Topic List : Pediatrics
Brain link between obesity, depression
Reward centers in the brains of children and teenagers who are obese and depressed show abnormalities that suggest the two conditions are neurologically connected, Stanford researchers have found.
Now seizure-free, Gracin gets her words back
A robotic assistant helped doctors detect seizures deep in Gracin Hahne’s brain without having to open her skull or even shave her head.
Taubes commit $20 million to children’s hospital
The new hospital’s south pavilion will be named in honor of Bay Area philanthropists Tad and Dianne Taube.
CEO of Packard Children’s to retire
Christopher Dawes, who oversaw the development of Stanford Medicine’s pediatric health network and Lucile Packard Children’s Hospital Stanford, announced his retirement on March 20.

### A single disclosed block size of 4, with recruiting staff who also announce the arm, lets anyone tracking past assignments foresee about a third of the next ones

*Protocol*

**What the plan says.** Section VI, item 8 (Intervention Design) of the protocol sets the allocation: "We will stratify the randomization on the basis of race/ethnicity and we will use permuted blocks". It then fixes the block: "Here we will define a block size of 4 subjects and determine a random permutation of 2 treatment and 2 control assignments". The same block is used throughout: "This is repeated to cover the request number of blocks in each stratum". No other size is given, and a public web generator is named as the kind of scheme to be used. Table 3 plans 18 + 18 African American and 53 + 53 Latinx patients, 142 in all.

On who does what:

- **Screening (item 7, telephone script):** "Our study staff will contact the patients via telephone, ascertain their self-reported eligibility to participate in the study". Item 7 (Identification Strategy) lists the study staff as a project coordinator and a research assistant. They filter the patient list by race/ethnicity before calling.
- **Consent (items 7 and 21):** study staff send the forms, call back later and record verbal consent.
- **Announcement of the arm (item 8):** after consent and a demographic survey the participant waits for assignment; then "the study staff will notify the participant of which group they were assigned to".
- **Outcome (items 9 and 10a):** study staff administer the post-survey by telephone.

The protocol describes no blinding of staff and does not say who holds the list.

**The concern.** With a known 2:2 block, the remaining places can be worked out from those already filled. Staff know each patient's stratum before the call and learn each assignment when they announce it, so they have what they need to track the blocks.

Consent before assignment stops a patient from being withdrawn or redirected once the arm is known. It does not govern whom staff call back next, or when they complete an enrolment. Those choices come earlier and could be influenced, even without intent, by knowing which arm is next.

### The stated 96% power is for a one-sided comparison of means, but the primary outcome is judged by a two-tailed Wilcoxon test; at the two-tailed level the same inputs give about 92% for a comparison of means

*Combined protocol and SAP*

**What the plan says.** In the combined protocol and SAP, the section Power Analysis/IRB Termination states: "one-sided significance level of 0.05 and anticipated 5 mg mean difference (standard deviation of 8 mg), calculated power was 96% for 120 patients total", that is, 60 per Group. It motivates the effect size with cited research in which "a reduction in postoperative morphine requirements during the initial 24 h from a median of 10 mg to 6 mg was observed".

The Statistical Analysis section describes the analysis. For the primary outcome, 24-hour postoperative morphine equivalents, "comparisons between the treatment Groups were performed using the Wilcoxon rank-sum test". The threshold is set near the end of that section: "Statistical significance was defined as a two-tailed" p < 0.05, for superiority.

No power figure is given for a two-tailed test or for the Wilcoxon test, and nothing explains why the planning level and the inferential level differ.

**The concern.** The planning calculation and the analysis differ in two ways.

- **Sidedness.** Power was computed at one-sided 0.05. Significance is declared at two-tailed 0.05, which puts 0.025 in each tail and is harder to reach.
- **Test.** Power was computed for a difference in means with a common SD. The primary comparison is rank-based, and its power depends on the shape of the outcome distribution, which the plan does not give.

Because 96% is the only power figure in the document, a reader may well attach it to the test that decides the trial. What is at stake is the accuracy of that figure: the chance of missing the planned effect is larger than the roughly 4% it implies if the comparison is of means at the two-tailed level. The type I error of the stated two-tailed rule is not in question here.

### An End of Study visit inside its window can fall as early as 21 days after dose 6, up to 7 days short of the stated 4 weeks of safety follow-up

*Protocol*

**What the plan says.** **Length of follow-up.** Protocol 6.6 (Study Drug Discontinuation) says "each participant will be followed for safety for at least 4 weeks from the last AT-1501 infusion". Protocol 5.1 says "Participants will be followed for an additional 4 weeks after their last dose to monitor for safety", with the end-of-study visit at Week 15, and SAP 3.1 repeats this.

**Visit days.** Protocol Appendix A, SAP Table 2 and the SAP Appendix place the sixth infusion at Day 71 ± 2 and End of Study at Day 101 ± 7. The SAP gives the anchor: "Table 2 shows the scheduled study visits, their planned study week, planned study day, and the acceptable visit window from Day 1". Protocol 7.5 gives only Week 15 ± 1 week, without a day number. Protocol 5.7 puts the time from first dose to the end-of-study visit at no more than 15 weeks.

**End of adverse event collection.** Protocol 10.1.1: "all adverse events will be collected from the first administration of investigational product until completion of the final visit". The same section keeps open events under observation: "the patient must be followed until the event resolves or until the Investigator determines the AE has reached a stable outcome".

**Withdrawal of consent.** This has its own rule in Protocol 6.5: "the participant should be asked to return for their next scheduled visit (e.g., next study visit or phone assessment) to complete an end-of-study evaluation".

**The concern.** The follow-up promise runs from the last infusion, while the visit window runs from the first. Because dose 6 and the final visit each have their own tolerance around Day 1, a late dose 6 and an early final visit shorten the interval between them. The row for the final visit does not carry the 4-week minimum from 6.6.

Misbehaving cells predict relapse in leukemia
Analyzing individual cancer cells has enabled Stanford researchers to identify the small population of cells that spur relapse in some children with leukemia.
Newborn undergoes ‘bloodless’ surgery
Lola Garcia of Hemet, California, was the smallest infant in North America to undergo such a procedure.
Gift will fund addiction, concussion initiatives
Two gifts totaling $14.5 million from Tad and Dianne Taube will fund Stanford efforts to understand, treat and prevent concussion and addiction in children and teens.
Good math attitude boosts memory power
A positive attitude toward math boosts the brain’s memory center and predicts math performance independent of factors such as a child’s IQ, a Stanford study has found.
Peering into kids’ bones
Mary Leonard, chair of the Department of Pediatrics at Stanford, works to understand exactly how chronic diseases hurt children’s bone health.
Moms’ blood sugar affects fetal heart
Elevated maternal blood sugar when the fetal heart is forming has been linked to a heightened risk for congenital heart defects, according to a new Stanford study.